Ye Olde Guest Blog Written by my son Eli’s beautiful gf, Ashley who is converting to Judaism on October 1st. One big point for the Tribe. Woop woop!
What I Believe: I believe that humans are the creators of God in all its forms, as well as all existing moral codes. I do not believe in a cosmic set of laws handed down that are uniformly effective for all living beings, but rather that good and evil are subjective terms for every society, and indeed, for every person. Despite my belief that there may be no universal imperative towards or definition of good, I know that cooperation and respect are absolutely necessary to achieve a society that functions with the ultimate purpose of peace and advancement. I also know that all humans have an equal capacity for suffering, and that no one deserves to suffer needlessly or excessively. I believe that humans are full of primitive and selfish desires which exist in constant conflict with their more recent and nobler acquisitions of empathy, kindness and self-sacrifice. While altruism does often win out, it is our narrow-mindedness and drive towards self-gratification, especially when comparing our own needs to those of strangers, which is the cause of much of the world’s suffering.
I believe that to be a good Jew is to be willing to regularly reflect and evaluate oneself as to the true sources of one’s motives and behavior and to make a lifelong commitment to a realistic sublimation of the self in the service of others. It is to always remember that the needs of one are not inherently greater than the needs of another, and to judge merit with compassion as well as logic. It is to retain humanity and reject a reversion to animal behavior or selfishness even in the face of desperate circumstances. I believe that, while there is no God to mandate or force compliance, our greatest calling as humans is to live mindfully and always with respect and gentility towards our fellow man. While many religions claim these as their central tenets, in my experience, it has been Jewish people who have been most willing to follow, respect and commemorate a more “godly” set of principles to live by, and if necessary abandon their personal egos and false assumptions in the search of a higher understanding and harmony among all people.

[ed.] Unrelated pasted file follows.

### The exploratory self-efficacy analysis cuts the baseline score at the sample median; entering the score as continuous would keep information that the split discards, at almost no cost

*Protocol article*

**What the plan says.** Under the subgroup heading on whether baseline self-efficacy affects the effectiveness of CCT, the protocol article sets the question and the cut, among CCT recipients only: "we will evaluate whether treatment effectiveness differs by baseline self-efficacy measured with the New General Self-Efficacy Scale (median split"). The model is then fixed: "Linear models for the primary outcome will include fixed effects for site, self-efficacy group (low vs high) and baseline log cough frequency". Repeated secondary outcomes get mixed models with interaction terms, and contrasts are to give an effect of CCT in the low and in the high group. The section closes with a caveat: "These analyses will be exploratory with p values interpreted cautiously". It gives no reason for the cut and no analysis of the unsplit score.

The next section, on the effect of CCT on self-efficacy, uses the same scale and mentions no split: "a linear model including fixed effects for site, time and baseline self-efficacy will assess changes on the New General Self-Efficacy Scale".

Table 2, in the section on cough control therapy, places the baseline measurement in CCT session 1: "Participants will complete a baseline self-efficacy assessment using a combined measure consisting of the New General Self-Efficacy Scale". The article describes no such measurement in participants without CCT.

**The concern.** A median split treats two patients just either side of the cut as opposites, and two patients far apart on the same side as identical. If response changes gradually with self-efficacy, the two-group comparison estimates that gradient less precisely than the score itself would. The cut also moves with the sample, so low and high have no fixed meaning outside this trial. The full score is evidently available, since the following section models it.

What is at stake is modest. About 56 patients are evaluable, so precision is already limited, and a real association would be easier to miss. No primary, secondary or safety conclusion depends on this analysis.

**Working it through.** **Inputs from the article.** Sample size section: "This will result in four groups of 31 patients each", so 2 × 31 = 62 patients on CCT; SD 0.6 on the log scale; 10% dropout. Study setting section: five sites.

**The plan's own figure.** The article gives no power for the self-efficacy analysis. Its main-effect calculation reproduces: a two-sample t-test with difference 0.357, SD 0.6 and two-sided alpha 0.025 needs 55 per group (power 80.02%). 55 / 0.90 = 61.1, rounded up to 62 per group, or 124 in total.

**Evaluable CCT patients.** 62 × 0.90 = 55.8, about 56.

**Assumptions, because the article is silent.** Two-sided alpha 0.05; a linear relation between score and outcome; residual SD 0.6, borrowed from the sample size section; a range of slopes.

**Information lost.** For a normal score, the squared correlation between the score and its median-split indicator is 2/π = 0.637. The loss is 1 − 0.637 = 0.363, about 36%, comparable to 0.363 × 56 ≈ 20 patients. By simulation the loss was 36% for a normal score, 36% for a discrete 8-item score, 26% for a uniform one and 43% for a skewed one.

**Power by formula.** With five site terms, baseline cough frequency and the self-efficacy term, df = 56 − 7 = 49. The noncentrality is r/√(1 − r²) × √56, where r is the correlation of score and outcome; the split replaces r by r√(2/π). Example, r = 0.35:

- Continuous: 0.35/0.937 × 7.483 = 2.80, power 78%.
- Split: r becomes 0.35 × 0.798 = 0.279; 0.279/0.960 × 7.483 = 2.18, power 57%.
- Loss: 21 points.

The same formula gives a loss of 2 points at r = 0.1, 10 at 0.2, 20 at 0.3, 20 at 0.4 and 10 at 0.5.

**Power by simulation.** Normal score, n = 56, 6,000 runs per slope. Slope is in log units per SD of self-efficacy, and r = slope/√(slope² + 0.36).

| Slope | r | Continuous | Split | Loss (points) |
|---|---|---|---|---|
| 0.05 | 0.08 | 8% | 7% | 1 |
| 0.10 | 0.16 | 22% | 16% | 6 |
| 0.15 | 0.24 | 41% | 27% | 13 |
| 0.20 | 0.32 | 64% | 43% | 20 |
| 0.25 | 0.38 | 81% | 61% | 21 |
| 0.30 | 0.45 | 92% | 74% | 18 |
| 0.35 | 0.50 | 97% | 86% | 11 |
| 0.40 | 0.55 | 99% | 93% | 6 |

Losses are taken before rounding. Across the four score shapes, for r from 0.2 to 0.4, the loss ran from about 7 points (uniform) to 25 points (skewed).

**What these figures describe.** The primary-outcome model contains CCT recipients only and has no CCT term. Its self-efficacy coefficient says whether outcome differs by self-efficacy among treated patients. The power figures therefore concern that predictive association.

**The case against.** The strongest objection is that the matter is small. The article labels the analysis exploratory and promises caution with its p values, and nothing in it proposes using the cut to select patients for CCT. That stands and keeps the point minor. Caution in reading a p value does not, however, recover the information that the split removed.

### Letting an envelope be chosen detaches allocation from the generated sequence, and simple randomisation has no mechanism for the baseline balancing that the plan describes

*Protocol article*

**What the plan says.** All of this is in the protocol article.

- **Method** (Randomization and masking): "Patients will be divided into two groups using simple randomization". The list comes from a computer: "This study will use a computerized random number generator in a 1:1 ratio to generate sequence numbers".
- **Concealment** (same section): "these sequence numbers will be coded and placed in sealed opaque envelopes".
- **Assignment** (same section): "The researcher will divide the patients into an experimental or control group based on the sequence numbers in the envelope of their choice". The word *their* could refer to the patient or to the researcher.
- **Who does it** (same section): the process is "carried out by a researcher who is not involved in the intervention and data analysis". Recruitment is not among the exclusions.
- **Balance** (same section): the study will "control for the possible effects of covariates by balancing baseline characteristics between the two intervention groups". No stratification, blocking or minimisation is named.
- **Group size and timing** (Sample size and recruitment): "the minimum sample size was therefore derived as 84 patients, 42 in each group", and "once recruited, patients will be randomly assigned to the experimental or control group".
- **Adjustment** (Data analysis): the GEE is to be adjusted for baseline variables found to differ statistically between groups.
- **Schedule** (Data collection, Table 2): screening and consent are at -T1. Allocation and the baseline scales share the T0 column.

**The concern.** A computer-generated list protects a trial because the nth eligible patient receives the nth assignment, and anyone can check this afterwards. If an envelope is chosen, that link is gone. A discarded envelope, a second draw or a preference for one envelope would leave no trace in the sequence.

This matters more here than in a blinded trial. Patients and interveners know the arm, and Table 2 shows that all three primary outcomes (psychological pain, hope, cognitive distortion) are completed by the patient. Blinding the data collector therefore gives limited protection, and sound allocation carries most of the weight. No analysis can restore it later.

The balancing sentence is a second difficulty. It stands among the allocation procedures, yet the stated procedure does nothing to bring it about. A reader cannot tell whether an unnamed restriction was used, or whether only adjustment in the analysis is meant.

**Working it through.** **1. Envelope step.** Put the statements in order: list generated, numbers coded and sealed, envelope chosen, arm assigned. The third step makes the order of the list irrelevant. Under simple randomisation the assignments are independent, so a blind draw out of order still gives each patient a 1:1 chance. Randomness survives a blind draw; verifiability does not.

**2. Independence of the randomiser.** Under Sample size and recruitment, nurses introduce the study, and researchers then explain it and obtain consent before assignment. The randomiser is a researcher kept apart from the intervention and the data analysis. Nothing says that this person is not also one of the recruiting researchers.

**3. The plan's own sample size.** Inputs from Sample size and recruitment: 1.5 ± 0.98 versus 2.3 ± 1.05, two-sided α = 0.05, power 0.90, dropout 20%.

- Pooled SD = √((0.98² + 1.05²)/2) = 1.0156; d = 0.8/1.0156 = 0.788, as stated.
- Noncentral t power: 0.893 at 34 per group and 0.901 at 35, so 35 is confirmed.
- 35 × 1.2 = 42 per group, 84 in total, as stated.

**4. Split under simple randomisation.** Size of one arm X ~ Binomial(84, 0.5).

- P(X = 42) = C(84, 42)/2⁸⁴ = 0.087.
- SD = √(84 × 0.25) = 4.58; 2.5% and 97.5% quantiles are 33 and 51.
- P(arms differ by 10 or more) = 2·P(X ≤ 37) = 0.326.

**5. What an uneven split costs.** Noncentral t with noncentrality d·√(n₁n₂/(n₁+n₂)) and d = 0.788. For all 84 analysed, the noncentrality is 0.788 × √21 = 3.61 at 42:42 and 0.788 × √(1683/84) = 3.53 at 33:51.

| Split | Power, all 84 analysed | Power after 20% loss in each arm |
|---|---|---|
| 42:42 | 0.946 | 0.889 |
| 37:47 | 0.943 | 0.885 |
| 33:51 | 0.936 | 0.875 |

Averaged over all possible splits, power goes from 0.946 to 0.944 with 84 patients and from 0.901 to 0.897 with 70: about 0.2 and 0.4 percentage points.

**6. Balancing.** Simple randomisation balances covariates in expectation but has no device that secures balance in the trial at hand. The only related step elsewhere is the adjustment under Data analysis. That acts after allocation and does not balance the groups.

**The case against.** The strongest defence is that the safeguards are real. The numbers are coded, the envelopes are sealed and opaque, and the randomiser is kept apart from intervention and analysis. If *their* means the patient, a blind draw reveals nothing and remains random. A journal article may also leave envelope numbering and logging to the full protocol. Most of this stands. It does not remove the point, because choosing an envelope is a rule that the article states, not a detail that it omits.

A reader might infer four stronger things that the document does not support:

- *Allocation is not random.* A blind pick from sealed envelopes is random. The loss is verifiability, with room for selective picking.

While there are many mitzvot and items in halakhah with which I do not agree nor feel called to, I do greatly respect the concept behind a practical Jewish way of living that seeks to eliminate the human reflex toward greed, impulsivity or base desires that lead to unrest and unhappiness. Fundamentalist Christianity and Islam claim absolute faith as a virtue and an absolution from ones sins, and it is my belief that such a rigid notion can only be detrimental to society. This is especially true when such values are instilled in simplistic fashion to the masses, as it encourages people to justify their selfishness and their many failings in the name of their God. They fail to observe the many instances of doubt and sincere questioning that are instrumental in a proper reading of the Tanakh. It is the Jewish people, with an eternal love for learning and analysis who have most fully integrated this critical quality into their culture and religion. I believe that memory, enlightenment, self-reflection, and respect for all life are indispensable aspects of a world that truly values peace, and it is Judaism that, to me, most encourages these ideals in ones daily living.